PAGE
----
The best advice I ever received came from a former boss
With college and a little bit of grad school behind me, I struck out in 1958 to “seek my fortune,” as they say. I had a degree in physics but I didn’t want to spend my days in a lab, so I figured being a sales engineer would be a happy medium. The best salesmen I knew were back-slapping, lunch-buying, joke-telling guys who had all the answers and could talk nonstop. I got a job in sales but a year and a half later no fortune had come my way. But before I moved on, one of my bosses gave me my first lesson:
1) To be good at sales, talk a little and listen a lot.
I was convinced that I was the world’s worst salesman, so I went back to technology and taught math and physics at DeVry University in Chicago. I worked hard to develop my listening skills and it helped a lot, mainly because people took it as a sign of my interest in them. I couldn’t help it; I really was interested.
2) When you listen, you learn.
I loved teaching, but it was hard to make enough money to feed my growing family, so I joined Cahners Publishing Co. as an editor at EDN Magazine. It was one of my favorite jobs, talking to engineers and helping them write exciting stories about their inventions.
One day my boss told me I should try sales again. I agreed, and because of the attention he paid to me and other salesmen in the office,
I became pretty good at it.
3) Practice your public speaking.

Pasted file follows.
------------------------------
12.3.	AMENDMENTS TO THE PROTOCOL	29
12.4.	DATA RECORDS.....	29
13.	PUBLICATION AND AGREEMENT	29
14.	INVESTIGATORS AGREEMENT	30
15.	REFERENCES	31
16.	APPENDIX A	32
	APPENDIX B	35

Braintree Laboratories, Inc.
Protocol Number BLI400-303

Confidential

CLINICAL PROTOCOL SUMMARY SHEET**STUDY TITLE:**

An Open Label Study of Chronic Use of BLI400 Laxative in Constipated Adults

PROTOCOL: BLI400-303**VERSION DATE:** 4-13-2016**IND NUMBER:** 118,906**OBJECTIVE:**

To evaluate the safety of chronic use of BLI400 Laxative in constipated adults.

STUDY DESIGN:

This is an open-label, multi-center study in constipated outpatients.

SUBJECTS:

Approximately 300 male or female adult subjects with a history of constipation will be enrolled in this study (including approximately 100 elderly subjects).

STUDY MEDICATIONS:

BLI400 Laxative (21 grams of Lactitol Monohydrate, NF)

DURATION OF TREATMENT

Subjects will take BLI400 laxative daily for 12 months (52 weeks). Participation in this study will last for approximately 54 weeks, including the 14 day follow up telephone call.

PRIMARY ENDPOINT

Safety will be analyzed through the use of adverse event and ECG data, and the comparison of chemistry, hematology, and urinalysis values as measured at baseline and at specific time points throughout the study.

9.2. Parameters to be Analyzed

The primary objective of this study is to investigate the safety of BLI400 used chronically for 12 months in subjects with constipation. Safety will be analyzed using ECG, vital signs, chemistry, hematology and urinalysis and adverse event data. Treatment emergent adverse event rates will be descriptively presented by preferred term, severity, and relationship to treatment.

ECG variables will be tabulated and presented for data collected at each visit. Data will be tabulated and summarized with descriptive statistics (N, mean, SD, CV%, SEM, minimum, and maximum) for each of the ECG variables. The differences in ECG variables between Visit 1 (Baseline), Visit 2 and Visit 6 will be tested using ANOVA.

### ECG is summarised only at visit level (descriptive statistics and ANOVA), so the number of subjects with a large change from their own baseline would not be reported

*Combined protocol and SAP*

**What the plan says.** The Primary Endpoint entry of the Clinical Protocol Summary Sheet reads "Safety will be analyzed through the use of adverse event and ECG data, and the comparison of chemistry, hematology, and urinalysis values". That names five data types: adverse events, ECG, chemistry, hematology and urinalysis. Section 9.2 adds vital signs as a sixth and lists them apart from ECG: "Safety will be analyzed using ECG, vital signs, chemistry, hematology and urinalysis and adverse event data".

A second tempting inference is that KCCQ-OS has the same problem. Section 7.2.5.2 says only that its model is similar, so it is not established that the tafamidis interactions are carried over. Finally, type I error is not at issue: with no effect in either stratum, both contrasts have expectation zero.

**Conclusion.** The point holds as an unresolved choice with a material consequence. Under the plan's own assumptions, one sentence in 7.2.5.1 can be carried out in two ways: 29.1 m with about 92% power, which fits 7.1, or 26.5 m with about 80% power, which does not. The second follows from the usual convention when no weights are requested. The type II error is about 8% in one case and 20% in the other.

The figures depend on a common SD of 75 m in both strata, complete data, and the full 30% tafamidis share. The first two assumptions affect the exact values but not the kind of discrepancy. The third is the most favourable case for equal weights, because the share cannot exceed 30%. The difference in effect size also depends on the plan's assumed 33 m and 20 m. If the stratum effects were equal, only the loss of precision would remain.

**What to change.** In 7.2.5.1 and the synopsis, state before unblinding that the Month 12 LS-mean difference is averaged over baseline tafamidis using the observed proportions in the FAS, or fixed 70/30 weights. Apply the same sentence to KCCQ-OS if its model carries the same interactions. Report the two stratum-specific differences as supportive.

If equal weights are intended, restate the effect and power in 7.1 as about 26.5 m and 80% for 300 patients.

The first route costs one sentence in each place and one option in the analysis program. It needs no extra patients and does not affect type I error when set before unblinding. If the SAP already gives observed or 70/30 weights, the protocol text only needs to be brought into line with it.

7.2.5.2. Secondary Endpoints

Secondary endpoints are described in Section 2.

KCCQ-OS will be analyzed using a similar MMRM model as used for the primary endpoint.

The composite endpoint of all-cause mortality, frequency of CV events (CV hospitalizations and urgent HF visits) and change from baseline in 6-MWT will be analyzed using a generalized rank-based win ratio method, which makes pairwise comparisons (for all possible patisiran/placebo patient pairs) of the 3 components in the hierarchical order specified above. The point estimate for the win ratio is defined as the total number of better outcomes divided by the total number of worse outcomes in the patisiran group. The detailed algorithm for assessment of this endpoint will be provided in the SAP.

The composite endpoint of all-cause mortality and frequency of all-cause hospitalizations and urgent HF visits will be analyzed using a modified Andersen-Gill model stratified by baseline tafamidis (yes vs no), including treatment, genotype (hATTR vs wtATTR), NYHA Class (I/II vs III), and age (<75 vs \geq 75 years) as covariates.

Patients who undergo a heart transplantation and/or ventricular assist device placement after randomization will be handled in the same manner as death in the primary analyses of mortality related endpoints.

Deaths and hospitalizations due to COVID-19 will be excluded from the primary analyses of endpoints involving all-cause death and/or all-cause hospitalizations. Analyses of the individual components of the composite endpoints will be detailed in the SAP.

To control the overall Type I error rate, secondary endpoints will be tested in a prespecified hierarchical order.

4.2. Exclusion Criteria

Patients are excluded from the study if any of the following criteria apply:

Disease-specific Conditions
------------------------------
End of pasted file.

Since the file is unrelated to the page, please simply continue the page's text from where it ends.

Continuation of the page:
I have become a deep believer in Ralph Waldo Emerson’s suggestion, “Do what you fear the most and the death of fear is certain!”
I took Dale Carnegie courses and other public speaking seminars and while I may never have become a spellbinder, my comfort in front of an audience increased and helped a lot throughout my career.
4.) Take time for self-improvement.
I managed to become the youngest publisher at Cahners, and strived to rise even higher, but it didn’t happen. It took me a while, but I finally figured out why – I had a reputation as a big drinker, and it cut me off from a future I think I had a good chance for. I wanted to quit totally for both business and family reasons, but it was extraordinarily challenging. It took five years to cut out the habit entirely and when I did, the world started coming my way. I felt better, did a better job, cared more about people and spent less money. It was probably the most important decision of my life. So, in the spirit of paying
5) Help the people around you be successful!
Some 50 years ago, Bob James, a great friend and management trainer, gave me this morsel of wisdom: “Help each person see themselves in light of a strength of which they are unaware or uncertain, related to the person they dream of becoming.”
We can only do this if we know people well and we actively assist them in achieving their goals. If we deliver, they become believers in us. Regardless of fortunes, you will enjoy the richness of life and the people in it.